TribLIVE

| USWorld


 
Larger text Larger text Smaller text Smaller text | Order Photo Reprints

Hillside keeps moving, but not accelerating, near Wyoming resort town; 60 forced out

Daily Photo Galleries

By The Associated Press
Sunday, April 13, 2014, 7:00 p.m.
 

JACKSON, Wyo. — An unstable hillside has continued to move since it forced dozens from their homes last week in the Wyoming resort town of Jackson over the slim but persistent risk of a sudden landslide, but the shifting was not accelerating, authorities said on Sunday.

“Basically, the movement is remaining fairly constant,” incident spokeswoman Charlotte Reynolds said. “So we're having to monitor our excitement, but it is still moving, so it is obviously still a concern.”

Geologists and others are watching the hill's movement with the help of ground-monitoring equipment. A geologist has put the risk of sudden collapse at 5 percent. So far, one unoccupied home, which is directly atop the slide zone, has sustained damage.

About 60 people haven't stayed in their homes since Wednesday. Officials say the move was a precaution because of Washington state's deadly landslide and tied to damage of the only access road.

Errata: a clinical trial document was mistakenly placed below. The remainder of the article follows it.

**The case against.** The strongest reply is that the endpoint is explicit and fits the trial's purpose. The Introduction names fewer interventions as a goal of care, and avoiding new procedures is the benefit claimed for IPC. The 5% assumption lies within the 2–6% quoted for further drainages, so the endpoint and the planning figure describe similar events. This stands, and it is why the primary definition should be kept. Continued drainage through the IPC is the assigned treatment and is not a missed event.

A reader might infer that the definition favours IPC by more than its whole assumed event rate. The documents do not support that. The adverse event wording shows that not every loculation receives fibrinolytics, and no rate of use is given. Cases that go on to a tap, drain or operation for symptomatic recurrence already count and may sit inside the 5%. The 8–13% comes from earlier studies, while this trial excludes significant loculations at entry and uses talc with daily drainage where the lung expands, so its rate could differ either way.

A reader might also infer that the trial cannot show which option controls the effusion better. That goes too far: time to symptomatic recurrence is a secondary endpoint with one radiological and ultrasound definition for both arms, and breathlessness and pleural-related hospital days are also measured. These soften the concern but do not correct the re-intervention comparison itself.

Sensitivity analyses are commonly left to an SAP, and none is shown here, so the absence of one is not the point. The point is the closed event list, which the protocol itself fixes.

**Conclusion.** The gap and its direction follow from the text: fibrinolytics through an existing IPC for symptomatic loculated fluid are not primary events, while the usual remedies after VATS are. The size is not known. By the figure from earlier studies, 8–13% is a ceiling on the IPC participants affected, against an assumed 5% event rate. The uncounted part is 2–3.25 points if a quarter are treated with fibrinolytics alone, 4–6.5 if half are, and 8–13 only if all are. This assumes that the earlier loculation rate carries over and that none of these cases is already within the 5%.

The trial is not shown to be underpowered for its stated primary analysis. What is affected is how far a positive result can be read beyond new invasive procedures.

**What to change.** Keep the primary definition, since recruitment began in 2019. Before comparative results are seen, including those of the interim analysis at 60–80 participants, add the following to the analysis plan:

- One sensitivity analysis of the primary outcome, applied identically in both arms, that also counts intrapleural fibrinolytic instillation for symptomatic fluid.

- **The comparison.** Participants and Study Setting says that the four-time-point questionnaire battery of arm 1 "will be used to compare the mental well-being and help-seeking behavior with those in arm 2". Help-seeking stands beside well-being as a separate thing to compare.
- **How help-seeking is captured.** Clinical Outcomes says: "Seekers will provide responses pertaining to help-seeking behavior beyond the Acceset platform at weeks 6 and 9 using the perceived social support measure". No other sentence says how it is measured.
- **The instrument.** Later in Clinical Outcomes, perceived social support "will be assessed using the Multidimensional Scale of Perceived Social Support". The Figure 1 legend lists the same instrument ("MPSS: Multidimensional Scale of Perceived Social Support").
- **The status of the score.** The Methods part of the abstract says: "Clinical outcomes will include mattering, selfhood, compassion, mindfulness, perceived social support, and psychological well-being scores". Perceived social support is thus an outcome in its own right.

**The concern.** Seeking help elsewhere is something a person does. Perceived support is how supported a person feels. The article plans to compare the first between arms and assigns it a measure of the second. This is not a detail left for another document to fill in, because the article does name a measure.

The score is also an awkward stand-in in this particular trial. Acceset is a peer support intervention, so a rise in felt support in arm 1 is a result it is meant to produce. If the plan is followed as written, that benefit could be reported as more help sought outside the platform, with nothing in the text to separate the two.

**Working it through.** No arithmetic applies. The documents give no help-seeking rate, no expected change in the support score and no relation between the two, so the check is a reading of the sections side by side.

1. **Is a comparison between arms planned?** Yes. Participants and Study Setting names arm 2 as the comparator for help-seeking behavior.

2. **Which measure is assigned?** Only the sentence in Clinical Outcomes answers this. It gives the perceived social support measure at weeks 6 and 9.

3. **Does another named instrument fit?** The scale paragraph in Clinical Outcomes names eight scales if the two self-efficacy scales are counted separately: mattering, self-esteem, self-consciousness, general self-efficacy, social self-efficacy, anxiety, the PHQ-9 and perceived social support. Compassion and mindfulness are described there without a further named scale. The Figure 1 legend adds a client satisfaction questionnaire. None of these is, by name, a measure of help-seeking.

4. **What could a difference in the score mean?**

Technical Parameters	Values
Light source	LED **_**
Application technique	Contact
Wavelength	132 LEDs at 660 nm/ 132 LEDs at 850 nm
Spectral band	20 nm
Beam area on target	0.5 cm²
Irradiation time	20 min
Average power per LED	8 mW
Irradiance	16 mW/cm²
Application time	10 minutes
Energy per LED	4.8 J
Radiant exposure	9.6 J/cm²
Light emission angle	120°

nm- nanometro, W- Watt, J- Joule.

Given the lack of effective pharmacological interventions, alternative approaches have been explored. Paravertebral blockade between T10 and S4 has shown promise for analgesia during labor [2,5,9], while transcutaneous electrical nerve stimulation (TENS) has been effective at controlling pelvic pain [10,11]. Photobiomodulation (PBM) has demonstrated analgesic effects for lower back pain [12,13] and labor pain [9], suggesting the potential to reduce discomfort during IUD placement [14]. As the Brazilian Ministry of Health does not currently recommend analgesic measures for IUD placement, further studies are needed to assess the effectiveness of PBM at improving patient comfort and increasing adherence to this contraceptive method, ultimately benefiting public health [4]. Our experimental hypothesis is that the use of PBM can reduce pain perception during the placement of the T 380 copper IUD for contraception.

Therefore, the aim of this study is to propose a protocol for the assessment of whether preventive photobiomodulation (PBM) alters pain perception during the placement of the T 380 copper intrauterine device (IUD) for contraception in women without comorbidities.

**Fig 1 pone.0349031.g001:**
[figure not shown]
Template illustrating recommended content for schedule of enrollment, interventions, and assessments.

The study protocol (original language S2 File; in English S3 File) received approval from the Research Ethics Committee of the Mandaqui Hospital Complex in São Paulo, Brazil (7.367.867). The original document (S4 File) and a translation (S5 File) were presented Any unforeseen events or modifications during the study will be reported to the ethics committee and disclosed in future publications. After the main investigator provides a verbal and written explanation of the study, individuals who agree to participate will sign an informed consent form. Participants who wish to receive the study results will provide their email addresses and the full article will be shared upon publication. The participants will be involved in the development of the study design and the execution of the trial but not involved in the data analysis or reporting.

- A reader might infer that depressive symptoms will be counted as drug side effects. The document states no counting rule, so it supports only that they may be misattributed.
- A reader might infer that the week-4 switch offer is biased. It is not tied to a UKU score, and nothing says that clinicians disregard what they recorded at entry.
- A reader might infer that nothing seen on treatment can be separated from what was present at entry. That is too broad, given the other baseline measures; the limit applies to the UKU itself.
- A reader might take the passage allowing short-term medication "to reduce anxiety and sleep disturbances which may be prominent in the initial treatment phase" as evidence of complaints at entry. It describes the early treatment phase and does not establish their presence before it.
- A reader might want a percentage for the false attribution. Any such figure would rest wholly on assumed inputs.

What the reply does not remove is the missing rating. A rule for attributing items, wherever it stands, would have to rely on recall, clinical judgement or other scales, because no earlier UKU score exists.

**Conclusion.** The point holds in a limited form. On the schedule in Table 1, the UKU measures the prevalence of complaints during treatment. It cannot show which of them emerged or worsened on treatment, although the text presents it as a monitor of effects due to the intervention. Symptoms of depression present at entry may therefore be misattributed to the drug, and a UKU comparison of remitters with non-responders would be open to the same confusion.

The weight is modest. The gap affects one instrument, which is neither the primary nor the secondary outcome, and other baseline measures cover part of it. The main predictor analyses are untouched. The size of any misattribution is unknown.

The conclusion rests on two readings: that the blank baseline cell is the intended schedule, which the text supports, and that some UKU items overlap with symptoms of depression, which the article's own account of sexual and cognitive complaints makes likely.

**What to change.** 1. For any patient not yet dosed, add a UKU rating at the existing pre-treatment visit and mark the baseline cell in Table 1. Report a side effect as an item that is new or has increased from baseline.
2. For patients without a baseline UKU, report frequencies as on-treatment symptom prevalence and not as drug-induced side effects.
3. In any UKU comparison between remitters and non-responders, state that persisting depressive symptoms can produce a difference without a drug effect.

The unstable hillside is about the size of two football fields and is along a main artery outside the historic downtown area.

Reynolds said some residents outside the highest-risk area were thinking about returning to their homes and apartments despite the evacuation order. But she said she wasn't aware of anyone doing so. Residents are allowed escorted access to their homes to check on them and pick up belongings, but no one is allowed to stay overnight.

As long as the hill continues to show movement, residents should stay out of their homes even though only one unoccupied house is within the area considered to be most at risk, Reynolds said.

 

 
 


Show commenting policy

Most-Read Nation

  1. U.S. Customs loses track of 6K students who overstayed visas
  2. Eco-friendly focus offered preschoolers
  3. Judge frees 2 N.C. men convicted in 1983 rape, killing
  4. Double mastectomies don’t boost chances
  5. Suit filed by 4 Cincinnati-area black students over expulsion
  6. City makes case as bankruptcy trial begins for Detroit
  7. Closer seats don’t sit well with some fliers
  8. Feds cleared of some abuse claims by illegals
  9. Federal panel backs Indiana right-to-work law
  10. Teens bust out of Tenn. detention center
  11. Maryland doctor will give up license
Subscribe today! Click here for our subscription offers.